Nobel laureate economist Robert Mundell says the latest moves to prop up weak Western economies by creating inflation is a “big mistake.”
Instead, the Federal Reserve and European Central Bank should intervene in currency markets to limit movement in the world's single most important exchange rate, the euro-dollar pair, he said in an interview in The Wall Street Journal.
"The Fed is making a big mistake by ignoring movements in the price of the dollar, movements in the price of gold, in favor of inflation-targeting, which is a bad idea,” says Mundell, taking square aim at Fed Chairman Ben Bernanke’s expected decision to ramp up asset buying in order to manufacture inflation.
Bernanke’s unusual plan is the direct result of his own public criticism of Japanese political leaders years ago, when he was an academic and the Asian giant faced similar — although not identical — circumstances.
In a speech last week, the Fed chief made clear he would push for inflation despite having already printed trillions of dollars to no avail. Inflation remains low, perilously low according to some at the Fed, and unemployment is likely to stay stuck close to 10 percent for months to come.
Investors have been bidding down the dollar in expectation of a major new Fed initiative. They should have a clear idea of how much new money at the close of the next Fed rate-setting meeting, Nov. 2 and 3.
The resulting pressure has pushed the dollar lower, although many pundits now expect profit-taking on the trade. Some big exporting nations like Brazil have begun to push back ahead of the announcement, hinting at plans to devalue to protect their own exports.
Some worry a hot “currency war” would result in rapid competitive devaluations around the globe and a new wave of protectionism, ultimately collapsing the global economy into deeper recession or much worse.
Meanwhile, the Bank of England has just announced a new $160 billion stimulus package to help it avoid a looming double dip. While technically still an option here, it seems unlikely that a Republican majority in one or both houses would ever sign off on new stimulus spending.
In fact, many candidates running in the Nov. 2 mid-term elections are literally running against the old stimulus plan and the concurrent bank and corporate bailouts.
Though he doesn’t foresee a currency war, Mundell does feel it's important to have a high-level conference — a renewal of the Bretton Woods accord to set global currency policy decades ago — to explore options for reforming the world monetary system.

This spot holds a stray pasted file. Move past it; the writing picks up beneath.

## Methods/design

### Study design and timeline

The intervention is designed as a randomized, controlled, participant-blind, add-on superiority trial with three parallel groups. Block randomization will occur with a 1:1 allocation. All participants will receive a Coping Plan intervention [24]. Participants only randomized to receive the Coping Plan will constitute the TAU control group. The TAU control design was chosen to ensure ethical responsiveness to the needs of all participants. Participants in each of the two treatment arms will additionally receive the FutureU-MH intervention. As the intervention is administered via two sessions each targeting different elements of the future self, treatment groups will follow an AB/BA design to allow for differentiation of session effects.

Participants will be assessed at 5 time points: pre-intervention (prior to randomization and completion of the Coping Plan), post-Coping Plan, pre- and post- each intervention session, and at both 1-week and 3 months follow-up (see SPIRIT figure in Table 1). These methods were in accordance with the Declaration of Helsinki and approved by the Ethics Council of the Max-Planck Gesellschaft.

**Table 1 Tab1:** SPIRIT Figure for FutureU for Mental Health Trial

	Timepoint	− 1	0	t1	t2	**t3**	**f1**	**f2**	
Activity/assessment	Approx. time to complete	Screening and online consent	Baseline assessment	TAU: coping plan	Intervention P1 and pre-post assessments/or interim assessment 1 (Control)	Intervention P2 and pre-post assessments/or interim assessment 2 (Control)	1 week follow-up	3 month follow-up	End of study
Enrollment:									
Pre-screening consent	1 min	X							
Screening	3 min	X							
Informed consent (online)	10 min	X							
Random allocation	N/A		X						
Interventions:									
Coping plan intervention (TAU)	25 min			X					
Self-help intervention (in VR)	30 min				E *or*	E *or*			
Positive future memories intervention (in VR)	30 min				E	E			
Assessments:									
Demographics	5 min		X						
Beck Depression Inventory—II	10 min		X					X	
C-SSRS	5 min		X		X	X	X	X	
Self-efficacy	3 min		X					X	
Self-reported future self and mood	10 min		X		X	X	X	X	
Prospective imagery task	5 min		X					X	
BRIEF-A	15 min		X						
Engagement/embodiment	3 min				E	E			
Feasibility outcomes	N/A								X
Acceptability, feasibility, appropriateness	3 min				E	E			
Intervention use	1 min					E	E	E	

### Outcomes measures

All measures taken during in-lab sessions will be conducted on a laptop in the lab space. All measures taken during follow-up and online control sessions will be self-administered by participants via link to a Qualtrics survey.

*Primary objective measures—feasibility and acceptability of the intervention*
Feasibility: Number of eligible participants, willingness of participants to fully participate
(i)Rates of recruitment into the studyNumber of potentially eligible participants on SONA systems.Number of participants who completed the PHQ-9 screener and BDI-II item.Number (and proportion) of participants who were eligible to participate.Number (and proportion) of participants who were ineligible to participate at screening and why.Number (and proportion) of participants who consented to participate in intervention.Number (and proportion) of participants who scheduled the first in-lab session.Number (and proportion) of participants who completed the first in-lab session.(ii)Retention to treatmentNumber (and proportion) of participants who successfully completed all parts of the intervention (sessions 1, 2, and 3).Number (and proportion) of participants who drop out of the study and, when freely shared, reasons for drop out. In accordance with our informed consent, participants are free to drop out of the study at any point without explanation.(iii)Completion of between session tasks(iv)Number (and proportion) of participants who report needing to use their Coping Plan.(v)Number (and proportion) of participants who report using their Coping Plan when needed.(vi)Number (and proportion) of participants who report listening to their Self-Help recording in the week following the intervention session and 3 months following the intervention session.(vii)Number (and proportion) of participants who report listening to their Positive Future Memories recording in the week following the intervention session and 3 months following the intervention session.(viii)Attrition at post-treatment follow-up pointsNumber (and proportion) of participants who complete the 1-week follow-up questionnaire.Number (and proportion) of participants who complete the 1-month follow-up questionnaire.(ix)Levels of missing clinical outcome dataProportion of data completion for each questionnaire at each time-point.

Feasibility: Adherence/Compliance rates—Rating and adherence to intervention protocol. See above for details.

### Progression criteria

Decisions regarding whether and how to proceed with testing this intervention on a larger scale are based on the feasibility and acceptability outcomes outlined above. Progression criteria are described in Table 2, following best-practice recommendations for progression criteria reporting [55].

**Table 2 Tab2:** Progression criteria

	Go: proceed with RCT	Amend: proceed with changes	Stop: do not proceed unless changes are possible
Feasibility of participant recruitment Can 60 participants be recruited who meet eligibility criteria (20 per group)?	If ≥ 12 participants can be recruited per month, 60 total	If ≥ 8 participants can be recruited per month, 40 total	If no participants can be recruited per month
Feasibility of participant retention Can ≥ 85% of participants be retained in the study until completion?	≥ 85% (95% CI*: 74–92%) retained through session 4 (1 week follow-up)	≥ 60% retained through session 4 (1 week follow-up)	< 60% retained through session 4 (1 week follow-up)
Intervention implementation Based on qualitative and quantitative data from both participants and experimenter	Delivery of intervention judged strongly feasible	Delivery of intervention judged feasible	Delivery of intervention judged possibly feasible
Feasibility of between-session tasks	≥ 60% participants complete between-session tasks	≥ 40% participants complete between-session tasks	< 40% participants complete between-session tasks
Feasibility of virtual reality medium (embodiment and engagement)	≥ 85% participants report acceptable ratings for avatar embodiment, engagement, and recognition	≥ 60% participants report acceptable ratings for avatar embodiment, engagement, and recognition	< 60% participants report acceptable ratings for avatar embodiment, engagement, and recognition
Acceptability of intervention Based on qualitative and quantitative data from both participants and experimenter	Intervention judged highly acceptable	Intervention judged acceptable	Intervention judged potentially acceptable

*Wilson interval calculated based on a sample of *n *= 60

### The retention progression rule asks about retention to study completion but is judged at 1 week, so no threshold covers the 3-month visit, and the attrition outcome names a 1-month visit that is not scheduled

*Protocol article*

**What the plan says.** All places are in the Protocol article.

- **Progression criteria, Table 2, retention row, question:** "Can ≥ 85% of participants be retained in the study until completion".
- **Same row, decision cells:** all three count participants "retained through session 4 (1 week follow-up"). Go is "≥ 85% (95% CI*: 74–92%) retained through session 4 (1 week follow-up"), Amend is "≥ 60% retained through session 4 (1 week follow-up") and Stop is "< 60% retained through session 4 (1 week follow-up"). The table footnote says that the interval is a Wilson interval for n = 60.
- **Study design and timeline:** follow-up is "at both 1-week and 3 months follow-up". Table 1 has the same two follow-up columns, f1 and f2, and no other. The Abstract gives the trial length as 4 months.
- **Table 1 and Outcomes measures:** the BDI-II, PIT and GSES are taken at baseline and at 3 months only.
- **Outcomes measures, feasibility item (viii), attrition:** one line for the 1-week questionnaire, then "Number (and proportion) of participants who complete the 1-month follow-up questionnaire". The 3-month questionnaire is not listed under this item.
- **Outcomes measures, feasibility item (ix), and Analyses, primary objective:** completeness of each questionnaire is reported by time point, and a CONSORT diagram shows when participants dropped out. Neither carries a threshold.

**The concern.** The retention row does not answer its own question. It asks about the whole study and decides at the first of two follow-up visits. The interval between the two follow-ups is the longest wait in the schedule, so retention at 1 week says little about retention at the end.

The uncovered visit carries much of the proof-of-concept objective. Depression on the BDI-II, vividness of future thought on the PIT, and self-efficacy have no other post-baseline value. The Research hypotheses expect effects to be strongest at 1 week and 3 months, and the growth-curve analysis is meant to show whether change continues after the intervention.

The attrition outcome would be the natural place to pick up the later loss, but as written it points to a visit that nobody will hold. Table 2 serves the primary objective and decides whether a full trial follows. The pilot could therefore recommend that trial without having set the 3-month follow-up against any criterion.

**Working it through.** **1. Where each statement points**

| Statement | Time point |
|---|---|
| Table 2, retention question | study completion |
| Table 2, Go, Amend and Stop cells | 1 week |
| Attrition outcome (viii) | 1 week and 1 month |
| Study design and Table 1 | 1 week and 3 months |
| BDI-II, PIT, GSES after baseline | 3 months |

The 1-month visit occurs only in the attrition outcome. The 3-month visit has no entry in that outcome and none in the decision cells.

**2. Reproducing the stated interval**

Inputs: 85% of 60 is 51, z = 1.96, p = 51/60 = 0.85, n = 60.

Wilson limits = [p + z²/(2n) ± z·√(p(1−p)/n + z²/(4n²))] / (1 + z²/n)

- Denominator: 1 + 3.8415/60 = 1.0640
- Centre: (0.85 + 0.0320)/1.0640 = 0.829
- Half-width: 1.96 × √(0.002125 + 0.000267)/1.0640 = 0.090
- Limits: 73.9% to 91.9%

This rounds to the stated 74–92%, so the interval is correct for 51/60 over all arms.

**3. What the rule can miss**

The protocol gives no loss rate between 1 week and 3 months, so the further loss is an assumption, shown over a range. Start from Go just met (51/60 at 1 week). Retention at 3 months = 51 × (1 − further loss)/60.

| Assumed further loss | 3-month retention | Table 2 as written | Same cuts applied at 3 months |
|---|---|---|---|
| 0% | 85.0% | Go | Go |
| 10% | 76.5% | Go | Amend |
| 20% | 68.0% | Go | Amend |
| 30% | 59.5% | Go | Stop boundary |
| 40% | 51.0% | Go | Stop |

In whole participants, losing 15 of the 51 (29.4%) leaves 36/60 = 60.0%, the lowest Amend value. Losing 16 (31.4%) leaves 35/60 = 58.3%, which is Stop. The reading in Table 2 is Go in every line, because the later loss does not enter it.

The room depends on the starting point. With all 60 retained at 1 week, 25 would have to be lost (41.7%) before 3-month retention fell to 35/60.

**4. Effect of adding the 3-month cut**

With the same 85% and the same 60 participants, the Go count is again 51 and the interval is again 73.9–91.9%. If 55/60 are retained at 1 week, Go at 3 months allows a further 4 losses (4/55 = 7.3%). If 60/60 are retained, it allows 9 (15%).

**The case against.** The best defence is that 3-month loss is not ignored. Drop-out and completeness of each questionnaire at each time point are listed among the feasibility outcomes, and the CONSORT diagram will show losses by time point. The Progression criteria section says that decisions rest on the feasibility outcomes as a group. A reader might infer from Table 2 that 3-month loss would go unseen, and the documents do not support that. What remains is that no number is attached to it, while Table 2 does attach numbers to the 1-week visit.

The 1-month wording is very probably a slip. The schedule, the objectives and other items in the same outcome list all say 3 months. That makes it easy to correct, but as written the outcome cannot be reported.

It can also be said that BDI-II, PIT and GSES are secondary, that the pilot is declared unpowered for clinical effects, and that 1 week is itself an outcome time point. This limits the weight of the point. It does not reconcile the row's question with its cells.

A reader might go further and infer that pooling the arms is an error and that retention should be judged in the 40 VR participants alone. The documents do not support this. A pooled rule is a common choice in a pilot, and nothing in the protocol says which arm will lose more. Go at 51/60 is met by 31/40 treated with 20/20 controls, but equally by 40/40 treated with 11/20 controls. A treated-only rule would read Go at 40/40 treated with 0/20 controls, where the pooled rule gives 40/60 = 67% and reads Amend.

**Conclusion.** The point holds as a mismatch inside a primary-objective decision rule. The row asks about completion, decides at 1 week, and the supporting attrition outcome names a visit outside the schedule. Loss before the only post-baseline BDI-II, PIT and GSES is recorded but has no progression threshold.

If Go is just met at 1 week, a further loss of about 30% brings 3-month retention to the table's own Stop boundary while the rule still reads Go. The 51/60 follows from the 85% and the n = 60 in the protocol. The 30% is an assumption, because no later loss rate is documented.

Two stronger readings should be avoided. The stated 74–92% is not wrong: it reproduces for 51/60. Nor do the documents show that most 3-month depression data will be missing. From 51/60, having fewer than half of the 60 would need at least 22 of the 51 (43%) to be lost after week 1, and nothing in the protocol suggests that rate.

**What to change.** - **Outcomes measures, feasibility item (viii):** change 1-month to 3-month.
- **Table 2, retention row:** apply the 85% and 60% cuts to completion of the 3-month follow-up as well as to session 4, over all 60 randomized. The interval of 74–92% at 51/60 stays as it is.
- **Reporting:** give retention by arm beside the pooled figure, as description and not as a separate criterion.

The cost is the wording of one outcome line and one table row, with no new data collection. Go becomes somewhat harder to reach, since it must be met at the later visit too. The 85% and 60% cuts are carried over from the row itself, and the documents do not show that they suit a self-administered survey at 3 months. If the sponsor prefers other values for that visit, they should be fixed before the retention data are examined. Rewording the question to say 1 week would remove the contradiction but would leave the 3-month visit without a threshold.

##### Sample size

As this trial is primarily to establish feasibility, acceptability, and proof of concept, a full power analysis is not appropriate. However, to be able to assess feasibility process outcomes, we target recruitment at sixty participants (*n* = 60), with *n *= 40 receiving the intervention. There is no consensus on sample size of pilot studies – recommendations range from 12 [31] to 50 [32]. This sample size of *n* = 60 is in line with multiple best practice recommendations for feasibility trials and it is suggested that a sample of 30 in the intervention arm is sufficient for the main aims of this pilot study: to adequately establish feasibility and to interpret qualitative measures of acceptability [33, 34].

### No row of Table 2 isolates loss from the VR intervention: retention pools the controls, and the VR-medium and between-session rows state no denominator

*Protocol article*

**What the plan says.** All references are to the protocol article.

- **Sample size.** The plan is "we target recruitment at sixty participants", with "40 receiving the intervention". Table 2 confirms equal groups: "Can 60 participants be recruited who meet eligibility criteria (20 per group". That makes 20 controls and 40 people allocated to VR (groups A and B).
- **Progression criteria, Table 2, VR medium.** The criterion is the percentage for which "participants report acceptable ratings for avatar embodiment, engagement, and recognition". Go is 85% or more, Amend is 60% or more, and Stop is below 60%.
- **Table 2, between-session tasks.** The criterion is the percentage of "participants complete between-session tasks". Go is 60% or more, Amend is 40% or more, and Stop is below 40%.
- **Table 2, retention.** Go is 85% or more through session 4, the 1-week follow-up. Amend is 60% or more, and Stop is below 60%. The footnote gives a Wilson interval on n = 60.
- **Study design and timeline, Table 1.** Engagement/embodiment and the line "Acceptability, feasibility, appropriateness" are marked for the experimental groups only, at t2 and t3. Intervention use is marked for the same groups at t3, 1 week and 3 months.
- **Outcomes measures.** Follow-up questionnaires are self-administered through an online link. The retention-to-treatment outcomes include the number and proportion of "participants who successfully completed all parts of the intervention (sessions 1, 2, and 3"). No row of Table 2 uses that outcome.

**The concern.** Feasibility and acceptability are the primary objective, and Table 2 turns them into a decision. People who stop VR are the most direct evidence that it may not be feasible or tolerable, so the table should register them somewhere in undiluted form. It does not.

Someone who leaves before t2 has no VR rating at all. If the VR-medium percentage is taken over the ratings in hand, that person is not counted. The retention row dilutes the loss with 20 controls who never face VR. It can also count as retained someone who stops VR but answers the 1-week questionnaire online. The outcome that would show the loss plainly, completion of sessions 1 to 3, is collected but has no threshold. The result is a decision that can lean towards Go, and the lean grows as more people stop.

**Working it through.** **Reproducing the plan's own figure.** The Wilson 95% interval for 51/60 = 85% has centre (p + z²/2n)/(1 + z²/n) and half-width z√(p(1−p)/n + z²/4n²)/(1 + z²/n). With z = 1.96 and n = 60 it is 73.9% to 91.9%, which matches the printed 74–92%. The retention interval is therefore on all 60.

He says the rise in currency trading by banks is indicative of sickness in the monetary system.
“These currencies should be fixed, as they were under Bretton Woods or the gold standard,” he says. “All this unnecessary noise, unnecessary uncertainty; it just confuses the ability to evaluate market prices."
"The whole idea of having a free trade area when you have gyrating exchange rates doesn't make sense at all. It just spoils the effect of any kind of free trade agreement."
Mundell doubts it would be possible today to make the dollar the central player in a worldwide monetary system because America's position is not nearly as strong now as it was in the 1950s.
Nonetheless, he’s disappointed by the reluctance of the United States to take into account a big movement in the rest of the world to do something about restoring stability to the international monetary system.
"They ignore it, as if the dollar's exchange rate is a mere domestic matter," he says, pointing out that the current U.S.-China dispute over currency valuation is in fact connected to the international role of the dollar.
"The U.S. berates China for its exchange rate policy, which Washington doesn't like," Mundell says. "But one-sided pressure on China to change its exchange rate is misplaced."
Mundell strongly believes that pro-growth tax policies and stable exchange rates are essential for turning around the economy. He sees the price of gold is an index of inflation expectations.
"The rising price of gold shows that people see huge amounts of debt being accumulated and they expect more money to be pumped out," he says.
Even so, Mundell hedges. "They might not necessarily be right; gold could be overvalued right now," he says.
Despite closing lower last week, the uptrend in the gold price remains intact, rallying to within 1 percent of $1,400 per ounce.
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